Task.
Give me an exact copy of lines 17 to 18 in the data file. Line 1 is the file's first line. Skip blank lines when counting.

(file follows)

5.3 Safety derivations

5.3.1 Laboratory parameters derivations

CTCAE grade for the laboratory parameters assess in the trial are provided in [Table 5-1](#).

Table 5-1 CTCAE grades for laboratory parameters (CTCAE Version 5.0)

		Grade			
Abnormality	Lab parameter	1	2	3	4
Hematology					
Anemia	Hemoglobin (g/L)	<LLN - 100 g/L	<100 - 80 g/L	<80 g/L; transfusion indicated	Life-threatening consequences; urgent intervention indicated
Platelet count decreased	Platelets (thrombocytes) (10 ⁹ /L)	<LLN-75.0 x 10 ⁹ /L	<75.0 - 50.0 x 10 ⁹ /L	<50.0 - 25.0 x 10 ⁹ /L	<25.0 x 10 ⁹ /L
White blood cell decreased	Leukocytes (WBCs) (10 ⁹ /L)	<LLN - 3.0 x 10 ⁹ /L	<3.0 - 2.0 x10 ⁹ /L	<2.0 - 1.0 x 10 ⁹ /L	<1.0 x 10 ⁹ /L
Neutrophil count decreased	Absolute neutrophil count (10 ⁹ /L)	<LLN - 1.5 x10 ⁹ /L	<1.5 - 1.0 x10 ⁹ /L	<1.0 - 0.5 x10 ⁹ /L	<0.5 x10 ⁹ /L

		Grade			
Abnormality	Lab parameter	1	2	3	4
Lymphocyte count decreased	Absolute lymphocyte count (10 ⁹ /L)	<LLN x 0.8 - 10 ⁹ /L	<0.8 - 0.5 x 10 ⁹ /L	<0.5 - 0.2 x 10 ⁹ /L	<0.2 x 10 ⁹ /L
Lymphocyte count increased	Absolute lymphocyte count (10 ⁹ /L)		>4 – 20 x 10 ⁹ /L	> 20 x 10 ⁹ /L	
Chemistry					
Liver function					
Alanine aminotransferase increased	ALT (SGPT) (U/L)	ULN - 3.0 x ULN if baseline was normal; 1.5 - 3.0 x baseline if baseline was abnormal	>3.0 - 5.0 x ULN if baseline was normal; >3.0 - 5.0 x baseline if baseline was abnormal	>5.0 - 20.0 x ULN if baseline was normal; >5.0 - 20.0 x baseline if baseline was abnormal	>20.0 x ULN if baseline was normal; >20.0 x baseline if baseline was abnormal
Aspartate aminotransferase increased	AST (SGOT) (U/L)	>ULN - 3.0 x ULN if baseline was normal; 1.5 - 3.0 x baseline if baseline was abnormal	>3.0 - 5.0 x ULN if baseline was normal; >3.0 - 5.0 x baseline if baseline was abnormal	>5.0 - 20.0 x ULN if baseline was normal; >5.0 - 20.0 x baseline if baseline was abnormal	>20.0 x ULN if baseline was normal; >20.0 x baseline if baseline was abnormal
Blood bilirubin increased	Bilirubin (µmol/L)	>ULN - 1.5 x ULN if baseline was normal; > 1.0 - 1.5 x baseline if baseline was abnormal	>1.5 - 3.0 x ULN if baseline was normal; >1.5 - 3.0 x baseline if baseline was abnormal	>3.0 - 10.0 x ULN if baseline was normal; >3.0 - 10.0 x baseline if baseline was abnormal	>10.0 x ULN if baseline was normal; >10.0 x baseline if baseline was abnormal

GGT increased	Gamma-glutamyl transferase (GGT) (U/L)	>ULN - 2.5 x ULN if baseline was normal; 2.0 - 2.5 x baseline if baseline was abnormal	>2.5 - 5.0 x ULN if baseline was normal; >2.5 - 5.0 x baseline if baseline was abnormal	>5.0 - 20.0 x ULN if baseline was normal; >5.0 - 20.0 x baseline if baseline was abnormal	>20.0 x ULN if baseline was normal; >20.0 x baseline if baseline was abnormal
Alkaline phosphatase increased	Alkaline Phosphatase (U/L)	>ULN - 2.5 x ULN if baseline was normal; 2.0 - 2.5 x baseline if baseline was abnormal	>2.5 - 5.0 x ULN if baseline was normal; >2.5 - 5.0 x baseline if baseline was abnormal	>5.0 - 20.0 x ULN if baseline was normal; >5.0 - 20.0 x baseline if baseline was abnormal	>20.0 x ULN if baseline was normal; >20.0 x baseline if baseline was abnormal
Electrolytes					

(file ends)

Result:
Liver function					
Alanine aminotransferase increased	ALT (SGPT) (U/L)	ULN - 3.0 x ULN if baseline was normal; 1.5 - 3.0 x baseline if baseline was abnormal	>3.0 - 5.0 x ULN if baseline was normal; >3.0 - 5.0 x baseline if baseline was abnormal	>5.0 - 20.0 x ULN if baseline was normal; >5.0 - 20.0 x baseline if baseline was abnormal	>20.0 x ULN if baseline was normal; >20.0 x baseline if baseline was abnormal